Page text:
One agency that has been actively finding ways to stretch its river supply is Southern Nevada Water Authority, which serves more than 2 million people in the Las Vegas area. The agency has updated its modeling and long-range planning to reflect the river’s changing hydrology. 

John Entsminger, the authority’s general manager, said computer models are sending a direct warning that the Lower Basin will end up with only a slice of the 7.5 million acre-feet per year outlined in the Compact. After accounting for evaporation and system losses, he said, it’s probable the Lower Basin and Mexico will have much less water to split.

“It is incumbent upon the Lower Basin to come up with a plan to live within its 7 million acre-feet release from Lake Powell probably forever going forward and hope it’s not less than that,” said Entsminger.

Like Nevada, Arizona is already feeling the pinch from the latest round of federal water cuts. So far, the two states and Mexico have shouldered most of the pain.

In 2022, Arizona is using approximately 2 million of its 2.8 million acre-feet Colorado River allocation, according to state officials The state’s agricultural industry is taking the hardest hit, including one rural county that fallowed more than 50 percent of its farmland for lack of irrigation water.  

“We’re already seeing huge pain, and with an 11 million acre-feet [river] that pain’s just going to continue to grow,” said Tom Buschatzke, Arizona Department of Water Resources director. 

Lees Ferry, located 15 miles downstream of Glen Canyon Dam is the dividing line between the upper and lower Colorado River basins. Photo/Allen Best

The widening gap between supply and demand is also having an impact above Lee Ferry, where inflows into Lake Powell continue to fall below historical average. Water from Powell is critical for helping the Upper Basin meet its commitment under the 1922 Compact to deliver water to the Lower Basin.

Representatives from the Upper Basin states say they have collectively cut their annual consumptive river use from 4.5 million acre-feet to approximately 3.5 million acre-feet over the last three years. Over the same period, they argue, the Lower Basin has done little to reduce its own consumptive use. Similar to Arizona, Upper Basin farmers also have been on the receiving end of water cuts. 

The Ute Mountain Ute Tribe has fallowed the majority of its farmland in southwestern Colorado while in Wyoming, more than 100,000 acres of farmland were cut off from surface water for most of August because of low stream flows in the Upper Basin. 

“That equates to about 100,000 acre-feet of [diverted Colorado River water] a month…that’s a third of our average irrigated use,” said Brandon Gebhart, Wyoming State Engineer. 

The Upper Basin states have proposed a five-point plan built around paying farmers to reduce water consumption. Though it doesn’t require mandatory cuts for water users, proponents say the success of the plan hinges on whether the Lower Basin agrees to leave more water in Lake Mead.

“I think we need to recognize that the uses are far outweighing what Mother Nature is providing and that is primarily not in the Upper Basin,” said Mitchell with the Colorado Water Conservation Board.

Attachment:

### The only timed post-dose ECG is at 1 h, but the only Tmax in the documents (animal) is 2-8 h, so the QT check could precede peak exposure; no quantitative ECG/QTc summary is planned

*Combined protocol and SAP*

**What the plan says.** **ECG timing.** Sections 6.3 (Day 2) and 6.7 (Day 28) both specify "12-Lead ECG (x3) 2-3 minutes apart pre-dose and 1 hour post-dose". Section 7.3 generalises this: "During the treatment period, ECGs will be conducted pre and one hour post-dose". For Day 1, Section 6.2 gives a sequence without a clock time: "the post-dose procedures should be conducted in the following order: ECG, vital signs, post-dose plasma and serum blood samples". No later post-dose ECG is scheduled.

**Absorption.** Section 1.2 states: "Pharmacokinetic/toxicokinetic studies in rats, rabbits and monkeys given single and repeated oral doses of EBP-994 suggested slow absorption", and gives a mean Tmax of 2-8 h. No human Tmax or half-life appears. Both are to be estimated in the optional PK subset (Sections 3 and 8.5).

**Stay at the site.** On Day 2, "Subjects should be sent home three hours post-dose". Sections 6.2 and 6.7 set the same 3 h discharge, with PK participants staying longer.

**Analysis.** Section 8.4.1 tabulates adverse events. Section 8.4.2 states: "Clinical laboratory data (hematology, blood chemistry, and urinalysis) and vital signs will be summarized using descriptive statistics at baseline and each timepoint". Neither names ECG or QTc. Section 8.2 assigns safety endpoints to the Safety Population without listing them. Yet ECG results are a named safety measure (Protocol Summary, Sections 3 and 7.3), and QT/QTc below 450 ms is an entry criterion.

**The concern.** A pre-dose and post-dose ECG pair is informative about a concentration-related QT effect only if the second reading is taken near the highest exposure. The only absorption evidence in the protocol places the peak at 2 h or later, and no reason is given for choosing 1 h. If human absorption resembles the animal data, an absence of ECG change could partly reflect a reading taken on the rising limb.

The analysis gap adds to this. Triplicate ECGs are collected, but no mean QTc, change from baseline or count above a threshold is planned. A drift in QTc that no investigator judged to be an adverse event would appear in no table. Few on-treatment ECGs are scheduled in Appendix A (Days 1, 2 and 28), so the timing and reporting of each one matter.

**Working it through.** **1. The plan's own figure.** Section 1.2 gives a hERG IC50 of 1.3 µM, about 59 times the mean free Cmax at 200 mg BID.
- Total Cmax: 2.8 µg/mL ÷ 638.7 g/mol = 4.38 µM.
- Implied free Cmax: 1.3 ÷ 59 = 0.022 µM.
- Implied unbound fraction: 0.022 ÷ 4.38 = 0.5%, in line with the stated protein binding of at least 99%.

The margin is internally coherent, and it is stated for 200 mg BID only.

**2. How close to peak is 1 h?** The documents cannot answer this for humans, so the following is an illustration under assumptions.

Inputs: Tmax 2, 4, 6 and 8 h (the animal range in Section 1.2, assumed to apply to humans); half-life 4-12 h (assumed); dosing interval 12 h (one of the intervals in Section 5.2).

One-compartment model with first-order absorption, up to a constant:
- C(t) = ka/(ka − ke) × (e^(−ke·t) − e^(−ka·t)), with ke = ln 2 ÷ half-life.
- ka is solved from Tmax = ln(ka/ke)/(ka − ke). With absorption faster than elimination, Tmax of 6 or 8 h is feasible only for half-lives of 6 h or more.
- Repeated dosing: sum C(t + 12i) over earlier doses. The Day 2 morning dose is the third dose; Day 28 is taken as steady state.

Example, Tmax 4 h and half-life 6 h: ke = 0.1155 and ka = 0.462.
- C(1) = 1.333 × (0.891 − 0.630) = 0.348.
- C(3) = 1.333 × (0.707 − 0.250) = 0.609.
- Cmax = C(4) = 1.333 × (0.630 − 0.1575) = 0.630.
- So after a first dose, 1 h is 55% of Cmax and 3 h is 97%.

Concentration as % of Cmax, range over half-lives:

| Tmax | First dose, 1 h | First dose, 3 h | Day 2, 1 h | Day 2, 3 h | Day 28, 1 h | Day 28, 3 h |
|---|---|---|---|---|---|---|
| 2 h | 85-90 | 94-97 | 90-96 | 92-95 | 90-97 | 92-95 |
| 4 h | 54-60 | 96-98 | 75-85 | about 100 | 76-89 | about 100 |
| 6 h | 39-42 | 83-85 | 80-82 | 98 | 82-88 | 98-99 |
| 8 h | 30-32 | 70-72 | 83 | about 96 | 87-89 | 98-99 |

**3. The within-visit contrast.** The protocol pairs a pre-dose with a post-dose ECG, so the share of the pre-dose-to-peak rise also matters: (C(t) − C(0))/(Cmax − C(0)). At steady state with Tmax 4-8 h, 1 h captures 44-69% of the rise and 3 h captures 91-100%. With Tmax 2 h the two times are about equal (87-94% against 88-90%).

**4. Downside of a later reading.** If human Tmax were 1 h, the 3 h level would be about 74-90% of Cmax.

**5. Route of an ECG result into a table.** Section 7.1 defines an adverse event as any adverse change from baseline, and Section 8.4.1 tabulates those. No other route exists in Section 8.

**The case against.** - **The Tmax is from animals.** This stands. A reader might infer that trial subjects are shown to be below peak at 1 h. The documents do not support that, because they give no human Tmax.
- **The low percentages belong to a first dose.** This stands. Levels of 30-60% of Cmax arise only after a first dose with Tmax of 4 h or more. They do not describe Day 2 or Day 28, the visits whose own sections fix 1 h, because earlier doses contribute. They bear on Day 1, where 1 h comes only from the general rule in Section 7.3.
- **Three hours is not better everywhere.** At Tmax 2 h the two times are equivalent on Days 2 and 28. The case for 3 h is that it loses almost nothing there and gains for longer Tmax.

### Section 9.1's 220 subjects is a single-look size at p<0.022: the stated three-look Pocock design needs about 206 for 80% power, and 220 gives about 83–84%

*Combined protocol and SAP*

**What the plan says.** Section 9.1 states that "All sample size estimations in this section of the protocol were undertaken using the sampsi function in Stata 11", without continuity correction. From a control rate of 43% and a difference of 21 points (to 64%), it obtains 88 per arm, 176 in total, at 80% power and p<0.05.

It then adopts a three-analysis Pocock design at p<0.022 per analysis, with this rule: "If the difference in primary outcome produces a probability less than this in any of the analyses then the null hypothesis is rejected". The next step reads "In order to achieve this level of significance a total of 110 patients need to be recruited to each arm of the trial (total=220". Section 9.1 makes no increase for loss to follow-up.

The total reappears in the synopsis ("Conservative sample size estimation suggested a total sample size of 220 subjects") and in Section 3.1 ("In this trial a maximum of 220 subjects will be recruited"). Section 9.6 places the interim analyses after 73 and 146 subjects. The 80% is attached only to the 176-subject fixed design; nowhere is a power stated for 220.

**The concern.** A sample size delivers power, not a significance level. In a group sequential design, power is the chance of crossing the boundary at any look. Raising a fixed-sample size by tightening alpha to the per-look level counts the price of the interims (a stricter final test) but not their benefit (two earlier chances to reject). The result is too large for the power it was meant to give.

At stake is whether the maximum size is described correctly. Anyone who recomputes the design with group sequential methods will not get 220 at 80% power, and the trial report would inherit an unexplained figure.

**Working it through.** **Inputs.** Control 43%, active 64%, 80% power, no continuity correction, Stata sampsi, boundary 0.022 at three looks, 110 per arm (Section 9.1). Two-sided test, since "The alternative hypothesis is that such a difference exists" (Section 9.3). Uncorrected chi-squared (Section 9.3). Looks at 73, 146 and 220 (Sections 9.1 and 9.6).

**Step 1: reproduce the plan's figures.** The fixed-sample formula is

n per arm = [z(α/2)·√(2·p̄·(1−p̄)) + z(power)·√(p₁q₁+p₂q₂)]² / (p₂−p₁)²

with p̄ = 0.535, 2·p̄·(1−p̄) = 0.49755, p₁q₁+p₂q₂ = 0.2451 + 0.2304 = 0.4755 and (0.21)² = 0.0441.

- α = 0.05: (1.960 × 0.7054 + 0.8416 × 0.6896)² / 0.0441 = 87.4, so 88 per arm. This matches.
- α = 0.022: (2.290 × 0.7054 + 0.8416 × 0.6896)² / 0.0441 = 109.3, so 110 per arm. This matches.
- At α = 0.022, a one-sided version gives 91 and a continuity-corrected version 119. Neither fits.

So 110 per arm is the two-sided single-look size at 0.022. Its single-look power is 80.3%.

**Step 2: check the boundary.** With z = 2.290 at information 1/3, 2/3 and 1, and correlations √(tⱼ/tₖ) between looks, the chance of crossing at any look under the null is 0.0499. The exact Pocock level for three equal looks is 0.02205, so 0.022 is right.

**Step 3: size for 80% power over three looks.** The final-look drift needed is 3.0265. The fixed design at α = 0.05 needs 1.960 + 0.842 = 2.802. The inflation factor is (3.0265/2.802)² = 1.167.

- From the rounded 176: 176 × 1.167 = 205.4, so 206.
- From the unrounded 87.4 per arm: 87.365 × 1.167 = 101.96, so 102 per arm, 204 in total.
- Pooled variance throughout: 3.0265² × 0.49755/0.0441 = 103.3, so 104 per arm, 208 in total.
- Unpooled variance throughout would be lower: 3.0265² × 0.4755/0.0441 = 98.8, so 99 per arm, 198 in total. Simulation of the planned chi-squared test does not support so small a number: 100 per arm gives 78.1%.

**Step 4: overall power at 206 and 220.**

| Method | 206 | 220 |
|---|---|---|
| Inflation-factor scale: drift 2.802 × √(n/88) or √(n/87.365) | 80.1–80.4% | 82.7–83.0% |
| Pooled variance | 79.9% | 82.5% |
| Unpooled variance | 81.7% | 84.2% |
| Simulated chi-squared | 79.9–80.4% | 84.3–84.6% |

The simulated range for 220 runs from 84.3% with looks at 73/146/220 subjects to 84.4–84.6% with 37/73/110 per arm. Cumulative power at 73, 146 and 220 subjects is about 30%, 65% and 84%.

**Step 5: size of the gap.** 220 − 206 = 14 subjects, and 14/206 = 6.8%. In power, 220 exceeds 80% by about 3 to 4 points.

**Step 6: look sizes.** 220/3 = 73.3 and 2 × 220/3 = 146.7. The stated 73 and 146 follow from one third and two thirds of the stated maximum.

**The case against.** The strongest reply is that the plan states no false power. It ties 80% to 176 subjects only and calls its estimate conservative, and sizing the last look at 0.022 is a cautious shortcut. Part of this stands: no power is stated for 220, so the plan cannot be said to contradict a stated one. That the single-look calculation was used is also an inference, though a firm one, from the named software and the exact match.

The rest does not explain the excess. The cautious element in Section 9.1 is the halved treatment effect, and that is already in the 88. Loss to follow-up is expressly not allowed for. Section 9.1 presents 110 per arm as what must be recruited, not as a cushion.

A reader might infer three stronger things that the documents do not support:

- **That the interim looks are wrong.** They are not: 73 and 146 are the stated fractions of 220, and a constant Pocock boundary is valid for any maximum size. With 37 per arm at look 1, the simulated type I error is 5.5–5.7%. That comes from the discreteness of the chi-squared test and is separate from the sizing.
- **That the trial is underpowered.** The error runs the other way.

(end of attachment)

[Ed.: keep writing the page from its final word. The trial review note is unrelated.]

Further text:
California In the Spotlight

California’s use of the river has been a sore point among others in the Colorado River Basin. California, the largest user of Colorado River water, has been spared from water cuts so far due to its senior priority rights and has been using its full 4.4 million acre-feet entitlement in 2022. Groups in both the Upper and Lower Basins say the state must significantly reduce its use to prevent the river system’s collapse.

The Salton Sea (pictured above ) straddles the Imperial and Coachella valleys and has long been a sticking point in Colorado River deals. But the federal government recently committed up to $250 million for restoration efforts at the sea. (Source: Water Education Foundation)

California water agencies and state officials have pushed back on criticism that they aren’t doing enough to help buoy the shrinking reservoirs.

Peter Nelson, chairman of the Colorado River Board of California, argued California delayed the current crisis by enacting voluntary deals that pay farmers not to plant their fields, transfer water to urban users or make their systems more water efficient.

“In the Lower Basin, since the last seven years or so, we’ve stored 1.5 million acre-feet of water in Lake Mead as Intentionally Created Surplus water,” said Nelson, who farms in the Coachella Valley. “That has enabled the lake levels at Lake Mead to stay high enough to stay out of shortages and benefit other states in the Basin.”

Though the state is using its full share amid another bitterly dry year on the Colorado River, California water managers say they are not dismissing the fact that the river is overprescribed and that future cuts are needed. But they warn that the state’s farmers shouldn’t be made the scapegoat for all the Basin’s water problems.

For example, cutting off water to farmers in the Imperial Valley may help solve one crisis but simultaneously cause another, said Henry Martinez, general manager of the Imperial Irrigation District. Agriculture overwhelmingly drives Imperial County’s economy, he said, so fallowing would lead to major job losses in a region already prone to high poverty and unemployment rates.